The domestic health and fitness industry has developed and evolved rapidly over the last 35 years into a relatively mature yet still attractive, growing market.
According to The Leisure Database Company’s 2019 State of the UK Fitness Industry Report, this market is valued at an estimated £5.1bn – a 4.2 per cent rise on 2018 – with a projected compound annual growth rate of around 8.5 per cent in value and 5 per cent in the number of gyms and health clubs over the next five years.
However, this is an industry faced with the challenge of making constant advances in product and delivery, as it’s customers continually become more educated and aware of the benefits of different types of exercise on physical and mental health.
Over the last decade, the main disruption in the UK has been the strong growth of the budget operators, but more recently another storm has hit the industry – in the form of the boutique fitness operators.
The development of the boutique sector is potentially much more diverse in its impact than the growth of the budget operators. It’s also much more challenging from a funding perspective, with the need for specialisation and sustainable differentiation being more important than scale. So how can this sector attract the necessary funding to make a real impact on the structure of the industry?
Elements of boutique
There are three underlying elements that can be used to define a boutique business: a focus on a clearly defined (specialist) product; flexible and/or bespoke delivery of the product; and an underlying desire to create a community amongst its customers.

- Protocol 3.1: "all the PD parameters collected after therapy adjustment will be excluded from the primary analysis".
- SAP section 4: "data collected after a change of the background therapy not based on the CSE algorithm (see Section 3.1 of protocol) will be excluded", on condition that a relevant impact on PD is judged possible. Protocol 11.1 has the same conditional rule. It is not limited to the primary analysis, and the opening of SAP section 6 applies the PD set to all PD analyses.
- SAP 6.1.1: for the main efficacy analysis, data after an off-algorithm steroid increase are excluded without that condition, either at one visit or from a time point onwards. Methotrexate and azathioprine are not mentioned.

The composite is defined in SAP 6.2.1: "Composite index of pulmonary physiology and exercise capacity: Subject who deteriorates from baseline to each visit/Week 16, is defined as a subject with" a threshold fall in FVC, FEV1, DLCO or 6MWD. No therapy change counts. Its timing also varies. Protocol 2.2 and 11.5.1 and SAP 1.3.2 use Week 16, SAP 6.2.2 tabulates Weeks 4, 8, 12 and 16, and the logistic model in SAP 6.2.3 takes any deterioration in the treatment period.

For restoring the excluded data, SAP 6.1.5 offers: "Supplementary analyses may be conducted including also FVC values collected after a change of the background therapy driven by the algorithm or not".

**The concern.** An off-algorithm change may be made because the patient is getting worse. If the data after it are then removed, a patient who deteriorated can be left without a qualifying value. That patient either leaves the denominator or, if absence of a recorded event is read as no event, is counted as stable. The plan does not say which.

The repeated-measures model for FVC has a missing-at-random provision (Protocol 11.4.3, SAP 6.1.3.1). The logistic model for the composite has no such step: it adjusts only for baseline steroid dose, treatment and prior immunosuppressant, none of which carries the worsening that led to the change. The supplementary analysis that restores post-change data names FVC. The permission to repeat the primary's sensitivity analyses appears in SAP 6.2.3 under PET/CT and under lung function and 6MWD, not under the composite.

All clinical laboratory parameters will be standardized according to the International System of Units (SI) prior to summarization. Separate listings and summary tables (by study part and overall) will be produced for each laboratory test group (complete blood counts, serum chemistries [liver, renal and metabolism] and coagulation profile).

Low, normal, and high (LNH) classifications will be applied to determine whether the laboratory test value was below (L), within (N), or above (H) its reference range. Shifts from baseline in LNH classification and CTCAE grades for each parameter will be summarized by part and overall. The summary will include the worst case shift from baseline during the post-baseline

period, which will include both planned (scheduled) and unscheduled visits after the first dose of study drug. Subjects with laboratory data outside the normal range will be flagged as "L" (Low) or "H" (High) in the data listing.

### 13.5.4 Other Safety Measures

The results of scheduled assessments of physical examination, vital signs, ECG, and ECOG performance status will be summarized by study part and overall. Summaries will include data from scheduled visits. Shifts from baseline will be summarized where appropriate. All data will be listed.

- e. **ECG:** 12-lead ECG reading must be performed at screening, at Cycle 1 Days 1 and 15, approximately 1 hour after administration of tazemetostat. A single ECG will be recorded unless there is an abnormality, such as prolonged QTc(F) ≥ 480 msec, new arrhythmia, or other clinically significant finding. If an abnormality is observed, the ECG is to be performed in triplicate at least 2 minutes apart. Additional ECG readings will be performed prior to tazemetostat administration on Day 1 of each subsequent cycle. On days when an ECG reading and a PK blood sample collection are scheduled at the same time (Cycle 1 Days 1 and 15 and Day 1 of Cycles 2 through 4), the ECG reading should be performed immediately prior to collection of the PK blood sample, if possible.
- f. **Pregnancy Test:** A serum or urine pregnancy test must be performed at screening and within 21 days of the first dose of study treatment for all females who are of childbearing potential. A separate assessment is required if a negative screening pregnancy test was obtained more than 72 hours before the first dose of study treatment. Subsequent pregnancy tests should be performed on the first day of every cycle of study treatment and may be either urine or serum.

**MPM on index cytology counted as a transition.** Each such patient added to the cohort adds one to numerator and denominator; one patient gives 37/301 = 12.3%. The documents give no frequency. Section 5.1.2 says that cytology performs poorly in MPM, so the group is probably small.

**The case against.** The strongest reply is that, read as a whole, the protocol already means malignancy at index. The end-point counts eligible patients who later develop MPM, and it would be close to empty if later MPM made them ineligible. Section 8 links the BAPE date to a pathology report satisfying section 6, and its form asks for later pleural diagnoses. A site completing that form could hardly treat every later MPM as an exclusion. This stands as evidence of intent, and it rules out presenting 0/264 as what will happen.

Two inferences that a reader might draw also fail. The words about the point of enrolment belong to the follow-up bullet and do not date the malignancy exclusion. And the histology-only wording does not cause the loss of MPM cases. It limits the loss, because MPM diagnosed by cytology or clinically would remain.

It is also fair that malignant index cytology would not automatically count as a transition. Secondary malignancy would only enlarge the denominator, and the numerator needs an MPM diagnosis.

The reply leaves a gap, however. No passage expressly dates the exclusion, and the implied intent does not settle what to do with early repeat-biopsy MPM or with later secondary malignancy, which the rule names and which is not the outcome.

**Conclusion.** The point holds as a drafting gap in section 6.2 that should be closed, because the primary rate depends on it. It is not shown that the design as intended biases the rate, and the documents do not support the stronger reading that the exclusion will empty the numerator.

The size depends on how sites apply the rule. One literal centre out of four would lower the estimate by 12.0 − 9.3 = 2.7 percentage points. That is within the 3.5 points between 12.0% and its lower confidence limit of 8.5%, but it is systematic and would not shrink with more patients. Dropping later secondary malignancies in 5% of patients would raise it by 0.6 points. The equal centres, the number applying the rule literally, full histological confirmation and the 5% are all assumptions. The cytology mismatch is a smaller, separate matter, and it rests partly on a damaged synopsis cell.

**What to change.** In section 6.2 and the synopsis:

The focus is often on both a style of exercise and how it is delivered. Some sub-sectors are more developed (e.g. cycling), whereas some players are already well on their way to achieving a strong international footprint (e.g. Barry’s Bootcamp).
People enjoy the flexibility of boutique classes without being tied to a gym membership. Furthermore, with memberships it’s very easy to find an excuse to go tomorrow, whereas with a class-based product, you book a time and frequency to suit you. This means you’re more likely to attend, leading to increased commitment and consistency of training.
Another significant differentiator of boutique fitness studios is that they are able to better offer a sense of community. Given the studios are small with a specific timetable of classes, the staff and customers become familiar with each other. This makes the exercise experience more enjoyable and customers are able to identify with the brand, which in itself is a powerful growth tool. The creation of this community spirit further fuels customer’s appetites to attend a workout class at their favourite boutique studio and in turn this helps to build customer retention.